22:51:22.248799 IP6 (hlim 255, next-header ICMPv6 (58) payload length: 32) fe80::1e7:6298:aefb:8c8d > ff02::1:fff5:6d70: [icmp6 sum ok] ICMP6, neighbor solicitation, length 32, who has fe80::62fb:42ff:fef5:6d70

What am I missing?
Thanks in advance for your comments / rants / views to enlighten me.
Cheers
_________________
Donate to Gentoo
Back to top
View user's profile Send private message
eccerr0r
Watchman
Watchman


Joined: 01 Jul 2004
Posts: 7446
Location: almost Mile High in the USA

PostPosted: Thu Jan 16, 2020 12:36 am    Post subject: Reply with quote

You could get a remote broker to tunnel IPV6 to you over IPV4, like hurricane electric if your ISP does not do so.

For me my ISP uses 6RD and is likewise a IPV6 over IPV4 tunnel. The IPV6 address I get are routable over the network and yes I have to make sure I firewall off the client machines that are bypassing the IPV4 NAT firewall by using IPV6. I technically should look into getting IPV6 NAT but the firewall ended up being easier.

There are programs that are starting to use IPV6. The problem is that the IPV6 stack can do both IPV4 and IPV6 connects, and to make software maintenance easier (isn't this always the case?), people code IPV6 directly.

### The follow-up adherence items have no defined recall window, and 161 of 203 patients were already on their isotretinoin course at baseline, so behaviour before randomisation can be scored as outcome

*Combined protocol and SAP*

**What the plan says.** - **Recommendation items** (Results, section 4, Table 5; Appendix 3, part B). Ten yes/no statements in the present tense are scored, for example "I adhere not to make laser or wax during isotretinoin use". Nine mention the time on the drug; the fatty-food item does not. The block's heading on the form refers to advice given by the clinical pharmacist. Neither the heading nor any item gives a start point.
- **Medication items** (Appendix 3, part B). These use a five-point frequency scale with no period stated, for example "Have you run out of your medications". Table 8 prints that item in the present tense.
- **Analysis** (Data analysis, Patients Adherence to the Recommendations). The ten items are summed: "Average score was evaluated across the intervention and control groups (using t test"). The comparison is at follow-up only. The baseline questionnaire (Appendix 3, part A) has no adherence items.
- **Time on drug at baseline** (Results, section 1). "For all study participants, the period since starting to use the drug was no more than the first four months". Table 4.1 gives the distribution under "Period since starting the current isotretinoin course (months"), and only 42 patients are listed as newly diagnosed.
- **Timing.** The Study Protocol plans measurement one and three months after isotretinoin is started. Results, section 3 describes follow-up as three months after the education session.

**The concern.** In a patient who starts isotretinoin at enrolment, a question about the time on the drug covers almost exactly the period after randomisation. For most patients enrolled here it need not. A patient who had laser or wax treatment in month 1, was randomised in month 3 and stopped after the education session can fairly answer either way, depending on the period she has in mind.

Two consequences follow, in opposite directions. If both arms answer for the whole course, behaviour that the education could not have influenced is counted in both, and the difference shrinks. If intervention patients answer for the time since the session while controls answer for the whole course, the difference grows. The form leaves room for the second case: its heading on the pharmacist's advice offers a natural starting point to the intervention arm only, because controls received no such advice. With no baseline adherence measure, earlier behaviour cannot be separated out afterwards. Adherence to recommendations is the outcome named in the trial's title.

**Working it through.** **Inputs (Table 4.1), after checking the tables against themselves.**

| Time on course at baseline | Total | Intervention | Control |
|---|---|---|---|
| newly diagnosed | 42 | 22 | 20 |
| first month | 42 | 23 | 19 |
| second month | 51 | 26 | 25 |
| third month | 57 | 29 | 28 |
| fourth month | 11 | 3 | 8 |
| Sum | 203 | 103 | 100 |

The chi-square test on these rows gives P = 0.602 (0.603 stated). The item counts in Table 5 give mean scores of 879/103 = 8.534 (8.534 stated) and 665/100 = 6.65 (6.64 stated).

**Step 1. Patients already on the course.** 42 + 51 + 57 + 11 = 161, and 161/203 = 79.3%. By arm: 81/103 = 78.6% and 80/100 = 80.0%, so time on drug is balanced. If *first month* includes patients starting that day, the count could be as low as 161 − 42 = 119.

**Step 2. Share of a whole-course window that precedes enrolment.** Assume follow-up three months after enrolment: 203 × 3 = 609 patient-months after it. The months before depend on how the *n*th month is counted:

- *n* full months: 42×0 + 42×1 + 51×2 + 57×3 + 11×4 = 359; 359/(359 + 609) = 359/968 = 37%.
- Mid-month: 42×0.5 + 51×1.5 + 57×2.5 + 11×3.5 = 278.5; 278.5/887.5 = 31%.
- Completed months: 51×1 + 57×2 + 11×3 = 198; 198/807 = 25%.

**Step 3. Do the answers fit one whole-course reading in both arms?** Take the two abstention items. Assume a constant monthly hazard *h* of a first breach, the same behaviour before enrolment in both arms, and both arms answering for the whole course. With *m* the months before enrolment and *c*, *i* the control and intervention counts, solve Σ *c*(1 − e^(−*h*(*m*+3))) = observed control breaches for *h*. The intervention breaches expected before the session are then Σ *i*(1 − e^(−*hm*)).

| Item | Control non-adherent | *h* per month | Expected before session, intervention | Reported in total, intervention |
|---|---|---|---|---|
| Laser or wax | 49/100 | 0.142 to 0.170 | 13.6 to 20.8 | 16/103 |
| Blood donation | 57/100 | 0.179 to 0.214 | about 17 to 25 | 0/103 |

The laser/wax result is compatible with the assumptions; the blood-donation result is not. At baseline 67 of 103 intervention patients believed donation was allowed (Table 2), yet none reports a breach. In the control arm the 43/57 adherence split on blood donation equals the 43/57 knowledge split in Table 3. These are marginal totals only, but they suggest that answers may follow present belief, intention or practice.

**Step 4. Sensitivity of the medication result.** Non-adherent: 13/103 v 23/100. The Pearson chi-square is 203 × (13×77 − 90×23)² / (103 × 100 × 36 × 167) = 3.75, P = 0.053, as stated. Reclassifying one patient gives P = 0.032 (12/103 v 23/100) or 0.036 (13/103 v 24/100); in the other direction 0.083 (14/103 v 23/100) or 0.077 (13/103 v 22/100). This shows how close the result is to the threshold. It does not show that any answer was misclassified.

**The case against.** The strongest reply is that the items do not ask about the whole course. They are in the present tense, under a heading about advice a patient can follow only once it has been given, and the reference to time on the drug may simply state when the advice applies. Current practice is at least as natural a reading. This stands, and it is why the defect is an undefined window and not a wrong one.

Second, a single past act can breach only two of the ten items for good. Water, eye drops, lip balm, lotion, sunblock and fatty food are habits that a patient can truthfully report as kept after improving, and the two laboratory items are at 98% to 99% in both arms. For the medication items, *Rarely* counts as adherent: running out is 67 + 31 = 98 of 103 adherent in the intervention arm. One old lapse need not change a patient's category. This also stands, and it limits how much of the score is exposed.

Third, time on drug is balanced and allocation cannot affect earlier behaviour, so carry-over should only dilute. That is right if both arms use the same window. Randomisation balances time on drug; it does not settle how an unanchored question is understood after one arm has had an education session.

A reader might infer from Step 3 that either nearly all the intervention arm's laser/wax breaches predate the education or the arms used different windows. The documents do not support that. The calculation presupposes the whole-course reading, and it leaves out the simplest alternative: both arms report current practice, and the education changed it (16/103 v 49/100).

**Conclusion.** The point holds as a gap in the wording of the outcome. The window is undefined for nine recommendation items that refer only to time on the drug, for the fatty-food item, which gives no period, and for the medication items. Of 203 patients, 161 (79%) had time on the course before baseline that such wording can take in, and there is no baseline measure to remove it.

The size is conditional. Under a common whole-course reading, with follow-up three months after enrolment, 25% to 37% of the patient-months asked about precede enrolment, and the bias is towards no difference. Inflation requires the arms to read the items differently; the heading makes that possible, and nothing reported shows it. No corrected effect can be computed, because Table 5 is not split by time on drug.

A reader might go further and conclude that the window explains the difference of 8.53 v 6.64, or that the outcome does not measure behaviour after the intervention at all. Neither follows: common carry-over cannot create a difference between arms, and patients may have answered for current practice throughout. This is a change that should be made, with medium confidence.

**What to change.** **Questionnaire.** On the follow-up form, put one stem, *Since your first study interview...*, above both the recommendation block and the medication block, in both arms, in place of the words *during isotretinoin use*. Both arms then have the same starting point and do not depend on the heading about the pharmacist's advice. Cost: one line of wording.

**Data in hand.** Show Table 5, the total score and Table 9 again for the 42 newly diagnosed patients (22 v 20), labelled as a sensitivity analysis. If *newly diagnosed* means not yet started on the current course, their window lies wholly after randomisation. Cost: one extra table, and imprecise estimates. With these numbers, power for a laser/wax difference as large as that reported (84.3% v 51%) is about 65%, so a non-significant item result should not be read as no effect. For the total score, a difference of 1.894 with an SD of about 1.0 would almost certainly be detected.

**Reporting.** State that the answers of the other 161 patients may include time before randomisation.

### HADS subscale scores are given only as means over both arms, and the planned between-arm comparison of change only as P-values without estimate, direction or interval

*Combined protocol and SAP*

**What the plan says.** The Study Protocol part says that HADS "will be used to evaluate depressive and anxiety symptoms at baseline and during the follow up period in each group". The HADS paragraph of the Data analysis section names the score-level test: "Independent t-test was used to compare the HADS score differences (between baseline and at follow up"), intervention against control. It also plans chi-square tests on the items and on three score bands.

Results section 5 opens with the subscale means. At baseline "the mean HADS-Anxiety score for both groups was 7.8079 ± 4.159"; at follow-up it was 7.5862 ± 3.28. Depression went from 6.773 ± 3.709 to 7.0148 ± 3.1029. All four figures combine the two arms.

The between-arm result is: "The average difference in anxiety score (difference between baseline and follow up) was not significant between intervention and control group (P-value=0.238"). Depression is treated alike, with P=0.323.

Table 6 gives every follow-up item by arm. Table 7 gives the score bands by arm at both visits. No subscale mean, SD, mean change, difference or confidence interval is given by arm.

_________________
Intel Core i7 2700K@ 4.1GHz/HD3000 graphics/8GB DDR3/180GB SSD
What am I supposed watching?
Back to top
View user's profile Send private message
UberLord
Retired Dev
Retired Dev


Joined: 18 Sep 2003
Posts: 6777
Location: Blighty

PostPosted: Thu Jan 16, 2020 2:44 am    Post subject: Reply with quote

eccerr0r wrote:
You could get a remote broker to tunnel IPV6 to you over IPV4, like hurricane electric if your ISP does not do so.


And the big problem here is NetFlix.
Like all good programs it will default to IPv6.

Like the big bad corporate it is it detects a tunnel and refuses to play :(

The *huge* downside of IPv6 is that the core is Router Advertisements which are broadcast.
I have no way of saying "exclude my Google Chromecast from IPv6".
And that's the big white elephant in the room.

I've tried many ways of trying to get em to play nice, but I've just given up now.
I use a HE tunnel, but it's not advertised on my home network - each node that needs IPv6 needs a static config.
And as the maintainer of dhcpcd which prides itself on 100% automation this situation sucks.
_________________
Use dhcpcd for all your automated network configuration needs